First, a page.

DWP loses Court of Appeal Universal Credit case against four mothers who faced destitution

'I find it unbelievable that the government has fought this case in the courts for so many years, it should not have taken the Court of Appeal to tell them something which is just a matter of common sense,' says single mother

Maya Oppenheim
Women's Correspondent
Monday 22 June 2020 22:50
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Issues around Universal Credit, which the court ruled were 'irrational', crop up when people claiming the benefit get paid by their employer on a different day due to their normal pay day happening to be on a weekend day or a bank holiday
Issues around Universal Credit, which the court ruled were 'irrational', crop up when people claiming the benefit get paid by their employer on a different day due to their normal pay day happening to be on a weekend day or a bank holiday

Four single mothers who were left struggling to subsist after dealing with massive variations in Universal Credit payments have won a Court of Appeal case.

The government will now be forced to overhaul an issue with Universal Credit which leads to “considerable hardship” for tens of thousands of working families after the Department for Work and Pensions (DWP) lost a case at the Court of Appeal on Monday.

Issues around Universal Credit, which the court ruled were “irrational”, crop up when people claiming the benefit get paid by their employer on a different day due to their normal pay day happening to be on a weekend day or a bank holiday.

This results in their benefit payments substantially shrinking due to the system wrongly judging them as having been paid twice in one Universal Credit assessment time period.

The four mothers, whose Universal Credit payments differed massively due to such problems, won their case at the High Court in January last year but the Court of Appeal has now ruled in favour of them and rebuffed the appeal case launched by the DWP.

Danielle Johnson, one of the single mothers who is a school-dinner lady, gets her wages on the last working day every month while her benefit assessment time slot stretches from the last day of the month to the penultimate day of the next month.

Her salary goes into her bank account a day or so earlier when a weekend sometimes falls at the end of the month, but the universal credit computerised system wrongly percieved that as her making double as much money in a single month. The error led to her sometimes losing around £500 a year.

The four mothers, who had the backing of Child Poverty Action Group (CPAG), all fell into rent arrears, were forced to borrow money and resort to food banks to feed themselves.

Commenting after the judgement, Ms Johnson said: “I get a regular monthly salary and the support I get from universal credit should reflect that. I am relieved that the judgment means that the government must now act to ensure that I and others affected will no longer lose out on money and will have a steady cash flow.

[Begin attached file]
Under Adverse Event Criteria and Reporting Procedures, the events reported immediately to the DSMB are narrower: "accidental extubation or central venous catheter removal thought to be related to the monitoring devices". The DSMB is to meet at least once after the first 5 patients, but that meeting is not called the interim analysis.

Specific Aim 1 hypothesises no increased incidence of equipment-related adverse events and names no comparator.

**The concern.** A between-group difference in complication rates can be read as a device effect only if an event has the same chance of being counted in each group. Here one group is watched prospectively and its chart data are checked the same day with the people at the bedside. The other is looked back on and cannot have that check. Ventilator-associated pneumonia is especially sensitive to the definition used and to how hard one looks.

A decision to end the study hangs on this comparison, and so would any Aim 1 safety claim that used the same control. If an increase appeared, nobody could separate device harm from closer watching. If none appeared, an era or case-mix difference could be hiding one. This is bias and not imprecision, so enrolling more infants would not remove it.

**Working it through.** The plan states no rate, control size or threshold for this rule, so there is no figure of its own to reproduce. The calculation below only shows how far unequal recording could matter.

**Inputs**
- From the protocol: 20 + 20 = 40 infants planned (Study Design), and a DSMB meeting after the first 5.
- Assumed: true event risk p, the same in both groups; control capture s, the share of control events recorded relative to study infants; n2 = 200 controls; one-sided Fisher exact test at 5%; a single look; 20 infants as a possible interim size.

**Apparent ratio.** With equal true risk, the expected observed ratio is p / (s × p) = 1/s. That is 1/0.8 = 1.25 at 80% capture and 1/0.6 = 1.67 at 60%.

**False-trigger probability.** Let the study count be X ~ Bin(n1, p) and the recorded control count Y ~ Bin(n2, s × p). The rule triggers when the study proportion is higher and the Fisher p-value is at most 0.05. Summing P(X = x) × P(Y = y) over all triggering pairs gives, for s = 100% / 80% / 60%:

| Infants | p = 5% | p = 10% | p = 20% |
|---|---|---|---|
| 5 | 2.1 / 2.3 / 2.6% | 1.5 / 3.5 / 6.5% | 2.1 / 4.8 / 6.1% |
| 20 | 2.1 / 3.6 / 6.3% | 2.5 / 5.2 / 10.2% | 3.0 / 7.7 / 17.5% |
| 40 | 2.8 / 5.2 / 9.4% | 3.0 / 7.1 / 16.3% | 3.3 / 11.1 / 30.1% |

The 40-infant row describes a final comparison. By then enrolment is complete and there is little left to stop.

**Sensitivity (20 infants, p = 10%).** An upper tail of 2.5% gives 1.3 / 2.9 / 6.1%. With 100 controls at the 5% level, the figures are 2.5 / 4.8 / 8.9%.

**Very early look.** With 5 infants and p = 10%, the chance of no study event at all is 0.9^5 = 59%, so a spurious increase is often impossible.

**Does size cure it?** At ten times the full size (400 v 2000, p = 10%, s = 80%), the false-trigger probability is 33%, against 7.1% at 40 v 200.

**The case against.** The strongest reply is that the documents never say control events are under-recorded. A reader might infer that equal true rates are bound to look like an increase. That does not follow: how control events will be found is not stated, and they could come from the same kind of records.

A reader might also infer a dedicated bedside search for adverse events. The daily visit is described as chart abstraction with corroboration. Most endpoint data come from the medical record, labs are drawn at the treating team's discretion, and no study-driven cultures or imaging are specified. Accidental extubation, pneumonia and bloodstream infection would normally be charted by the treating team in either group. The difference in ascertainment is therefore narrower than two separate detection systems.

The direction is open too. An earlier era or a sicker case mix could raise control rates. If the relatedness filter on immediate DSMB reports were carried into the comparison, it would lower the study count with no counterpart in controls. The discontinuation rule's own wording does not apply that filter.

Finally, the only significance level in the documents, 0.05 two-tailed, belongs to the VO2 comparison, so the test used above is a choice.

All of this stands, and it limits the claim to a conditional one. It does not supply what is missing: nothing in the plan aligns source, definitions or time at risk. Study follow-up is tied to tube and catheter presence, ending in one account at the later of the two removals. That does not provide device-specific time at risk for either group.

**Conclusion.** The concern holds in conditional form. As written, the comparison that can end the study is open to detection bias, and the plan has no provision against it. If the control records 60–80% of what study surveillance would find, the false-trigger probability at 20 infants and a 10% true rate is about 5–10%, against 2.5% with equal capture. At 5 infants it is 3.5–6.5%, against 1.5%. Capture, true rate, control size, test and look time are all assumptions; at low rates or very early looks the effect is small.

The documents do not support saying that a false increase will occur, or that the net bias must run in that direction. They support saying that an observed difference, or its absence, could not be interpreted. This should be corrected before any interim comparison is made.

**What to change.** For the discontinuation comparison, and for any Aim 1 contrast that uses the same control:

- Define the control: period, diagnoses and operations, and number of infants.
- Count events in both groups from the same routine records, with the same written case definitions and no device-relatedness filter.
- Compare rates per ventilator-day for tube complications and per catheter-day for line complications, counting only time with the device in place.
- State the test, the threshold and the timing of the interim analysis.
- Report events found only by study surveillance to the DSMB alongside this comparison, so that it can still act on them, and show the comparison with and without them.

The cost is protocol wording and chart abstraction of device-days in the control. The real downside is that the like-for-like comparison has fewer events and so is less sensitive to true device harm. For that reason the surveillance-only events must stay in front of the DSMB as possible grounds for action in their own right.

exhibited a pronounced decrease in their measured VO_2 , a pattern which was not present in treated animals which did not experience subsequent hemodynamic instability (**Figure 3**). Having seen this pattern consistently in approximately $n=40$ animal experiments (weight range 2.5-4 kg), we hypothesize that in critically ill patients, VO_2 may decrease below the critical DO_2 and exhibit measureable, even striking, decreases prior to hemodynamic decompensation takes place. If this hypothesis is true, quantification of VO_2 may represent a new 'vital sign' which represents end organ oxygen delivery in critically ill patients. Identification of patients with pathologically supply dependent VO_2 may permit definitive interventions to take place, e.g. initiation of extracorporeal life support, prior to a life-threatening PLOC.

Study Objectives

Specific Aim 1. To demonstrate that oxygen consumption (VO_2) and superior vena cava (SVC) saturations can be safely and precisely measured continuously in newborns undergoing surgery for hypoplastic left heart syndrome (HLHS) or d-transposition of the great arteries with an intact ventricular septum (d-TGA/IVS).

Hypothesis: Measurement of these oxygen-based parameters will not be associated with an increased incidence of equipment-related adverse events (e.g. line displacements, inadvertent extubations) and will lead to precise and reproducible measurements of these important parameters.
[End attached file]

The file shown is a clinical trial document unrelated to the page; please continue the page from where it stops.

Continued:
"I find it unbelievable that the government has fought this case in the courts for so many years, it should not have taken the Court of Appeal to tell them something which is just a matter of common sense.”

Three judges at the Court of Appeal ruled “the failure of the Secretary of State to ensure that the regulations cater for the phenomenon of ‘non-banking day salary shift’ is unlawful” in a judgement handed down on Monday.

The judges said up to 85,000 universal credit claimants may be directly impacted by the ruling.

Victoria Benson, chief executive of Gingerbread, the leading charity for single parent families, celebrated the Court of Appeal ruling.

“It is fantastic that good sense has prevailed and that the DWP has lost its appeal against four single parents who challenged the rigid way in which the universal credit system is calculated for their earnings,” she told The Independent. “This left these single parents in hardship including a reliance on food banks and affected their ability to stay or progress in work. From calls to our helpline we know that this is an issue for many more single parents. We would urge the government to accept the decision of the Appeal Court and urgently introduce flexibility between pay days and universal credit assessment periods.”

In the judgment, Lady Justice Rose said: “The threshold for establishing irrationality is very high, but it is not insuperable. This case is, in my judgment, one of the rare instances where the Secretary of State for Work and Pensions' (SSWP) refusal to put in place a solution to this very specific problem is so irrational that I have concluded that the threshold is met because no reasonable SSWP would have struck the balance in that way.”

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